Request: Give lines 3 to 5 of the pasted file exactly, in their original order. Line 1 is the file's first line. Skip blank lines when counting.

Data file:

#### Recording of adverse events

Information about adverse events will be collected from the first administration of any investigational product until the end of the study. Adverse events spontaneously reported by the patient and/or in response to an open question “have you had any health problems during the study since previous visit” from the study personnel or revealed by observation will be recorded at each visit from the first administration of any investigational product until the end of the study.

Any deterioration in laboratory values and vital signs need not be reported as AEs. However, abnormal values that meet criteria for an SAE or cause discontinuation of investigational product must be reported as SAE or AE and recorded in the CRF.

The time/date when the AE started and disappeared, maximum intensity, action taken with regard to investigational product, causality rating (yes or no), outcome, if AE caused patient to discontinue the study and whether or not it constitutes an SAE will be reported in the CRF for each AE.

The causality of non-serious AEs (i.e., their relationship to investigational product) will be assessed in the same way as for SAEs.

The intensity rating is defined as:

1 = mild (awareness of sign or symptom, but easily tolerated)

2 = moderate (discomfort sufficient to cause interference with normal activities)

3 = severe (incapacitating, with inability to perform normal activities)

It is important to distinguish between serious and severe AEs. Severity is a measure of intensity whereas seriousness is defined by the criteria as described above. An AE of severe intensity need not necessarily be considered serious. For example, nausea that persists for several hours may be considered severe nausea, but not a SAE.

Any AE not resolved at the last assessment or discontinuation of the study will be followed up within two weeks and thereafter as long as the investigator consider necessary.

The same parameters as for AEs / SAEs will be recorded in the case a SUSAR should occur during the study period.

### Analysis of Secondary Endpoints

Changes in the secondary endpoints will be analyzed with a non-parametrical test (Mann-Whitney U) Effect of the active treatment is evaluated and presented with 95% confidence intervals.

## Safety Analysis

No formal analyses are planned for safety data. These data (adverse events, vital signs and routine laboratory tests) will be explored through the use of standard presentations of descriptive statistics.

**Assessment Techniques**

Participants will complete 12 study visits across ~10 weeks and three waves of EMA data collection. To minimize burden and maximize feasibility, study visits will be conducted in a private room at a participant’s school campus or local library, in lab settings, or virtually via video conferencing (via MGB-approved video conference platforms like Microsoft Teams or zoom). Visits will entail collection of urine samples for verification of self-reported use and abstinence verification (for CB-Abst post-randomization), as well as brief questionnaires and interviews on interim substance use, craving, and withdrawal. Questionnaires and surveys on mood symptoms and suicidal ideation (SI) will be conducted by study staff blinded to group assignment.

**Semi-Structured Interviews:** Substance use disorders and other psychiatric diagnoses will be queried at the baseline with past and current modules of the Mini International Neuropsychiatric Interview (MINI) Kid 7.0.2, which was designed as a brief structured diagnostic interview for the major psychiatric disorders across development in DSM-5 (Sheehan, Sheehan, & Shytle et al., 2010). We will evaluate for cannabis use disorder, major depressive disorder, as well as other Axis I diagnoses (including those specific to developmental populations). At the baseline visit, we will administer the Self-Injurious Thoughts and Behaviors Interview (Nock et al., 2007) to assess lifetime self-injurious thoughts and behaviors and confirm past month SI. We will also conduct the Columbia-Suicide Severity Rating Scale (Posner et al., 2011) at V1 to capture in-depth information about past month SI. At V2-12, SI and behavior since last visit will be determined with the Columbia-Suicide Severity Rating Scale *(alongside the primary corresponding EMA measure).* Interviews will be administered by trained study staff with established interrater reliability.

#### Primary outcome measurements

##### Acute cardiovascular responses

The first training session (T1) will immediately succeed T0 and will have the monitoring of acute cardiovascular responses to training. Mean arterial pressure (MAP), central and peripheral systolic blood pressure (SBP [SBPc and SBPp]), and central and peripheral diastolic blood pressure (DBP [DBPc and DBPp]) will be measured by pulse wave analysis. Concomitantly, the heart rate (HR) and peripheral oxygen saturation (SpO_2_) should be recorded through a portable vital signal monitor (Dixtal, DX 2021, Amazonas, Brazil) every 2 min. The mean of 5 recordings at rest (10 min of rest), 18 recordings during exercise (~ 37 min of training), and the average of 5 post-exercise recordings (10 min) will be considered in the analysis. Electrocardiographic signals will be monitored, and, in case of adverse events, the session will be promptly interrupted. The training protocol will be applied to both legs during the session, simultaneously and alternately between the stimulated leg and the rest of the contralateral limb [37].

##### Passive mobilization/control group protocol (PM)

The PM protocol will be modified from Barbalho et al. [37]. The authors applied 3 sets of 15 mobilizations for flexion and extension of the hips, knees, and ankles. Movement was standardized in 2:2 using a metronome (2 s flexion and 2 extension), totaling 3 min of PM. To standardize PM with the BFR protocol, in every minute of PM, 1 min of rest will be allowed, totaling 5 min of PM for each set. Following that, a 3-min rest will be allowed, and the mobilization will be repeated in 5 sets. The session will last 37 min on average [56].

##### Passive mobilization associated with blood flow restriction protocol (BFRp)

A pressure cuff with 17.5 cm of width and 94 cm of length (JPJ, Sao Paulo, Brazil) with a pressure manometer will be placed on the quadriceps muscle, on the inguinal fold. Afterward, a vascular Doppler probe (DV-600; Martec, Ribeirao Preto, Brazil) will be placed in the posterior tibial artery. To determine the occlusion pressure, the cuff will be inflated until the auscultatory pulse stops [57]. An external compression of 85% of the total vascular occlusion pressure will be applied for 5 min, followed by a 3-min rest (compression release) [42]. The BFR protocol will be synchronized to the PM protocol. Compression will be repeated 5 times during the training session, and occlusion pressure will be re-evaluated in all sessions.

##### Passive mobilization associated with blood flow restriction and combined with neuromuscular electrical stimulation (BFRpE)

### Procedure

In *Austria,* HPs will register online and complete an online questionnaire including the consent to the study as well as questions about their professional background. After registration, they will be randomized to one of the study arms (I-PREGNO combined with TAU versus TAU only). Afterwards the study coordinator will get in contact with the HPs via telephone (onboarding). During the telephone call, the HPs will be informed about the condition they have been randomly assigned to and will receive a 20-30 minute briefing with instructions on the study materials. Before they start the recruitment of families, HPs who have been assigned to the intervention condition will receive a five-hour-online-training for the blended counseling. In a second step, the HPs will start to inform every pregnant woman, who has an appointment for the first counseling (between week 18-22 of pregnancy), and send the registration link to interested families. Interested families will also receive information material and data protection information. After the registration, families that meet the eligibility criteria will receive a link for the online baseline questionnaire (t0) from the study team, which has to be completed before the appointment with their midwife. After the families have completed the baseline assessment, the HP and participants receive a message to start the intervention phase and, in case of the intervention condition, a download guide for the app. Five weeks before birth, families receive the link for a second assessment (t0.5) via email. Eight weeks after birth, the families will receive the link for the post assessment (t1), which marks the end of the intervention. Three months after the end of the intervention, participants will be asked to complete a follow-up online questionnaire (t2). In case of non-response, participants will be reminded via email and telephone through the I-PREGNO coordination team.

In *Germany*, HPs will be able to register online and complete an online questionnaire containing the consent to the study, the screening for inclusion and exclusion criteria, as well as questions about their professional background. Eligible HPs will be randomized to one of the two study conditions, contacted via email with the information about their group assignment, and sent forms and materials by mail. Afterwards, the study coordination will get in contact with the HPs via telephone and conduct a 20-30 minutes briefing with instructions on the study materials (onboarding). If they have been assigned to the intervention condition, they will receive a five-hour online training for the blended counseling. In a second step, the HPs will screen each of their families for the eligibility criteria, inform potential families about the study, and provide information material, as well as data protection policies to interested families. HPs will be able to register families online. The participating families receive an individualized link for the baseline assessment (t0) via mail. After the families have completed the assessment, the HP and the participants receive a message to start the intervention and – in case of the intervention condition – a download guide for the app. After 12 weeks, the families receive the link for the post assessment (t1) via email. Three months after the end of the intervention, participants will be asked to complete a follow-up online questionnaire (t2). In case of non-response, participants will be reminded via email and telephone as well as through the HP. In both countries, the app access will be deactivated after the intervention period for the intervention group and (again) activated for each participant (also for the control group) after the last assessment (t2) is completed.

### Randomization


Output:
Any deterioration in laboratory values and vital signs need not be reported as AEs. However, abnormal values that meet criteria for an SAE or cause discontinuation of investigational product must be reported as SAE or AE and recorded in the CRF.

The time/date when the AE started and disappeared, maximum intensity, action taken with regard to investigational product, causality rating (yes or no), outcome, if AE caused patient to discontinue the study and whether or not it constitutes an SAE will be reported in the CRF for each AE.

The causality of non-serious AEs (i.e., their relationship to investigational product) will be assessed in the same way as for SAEs.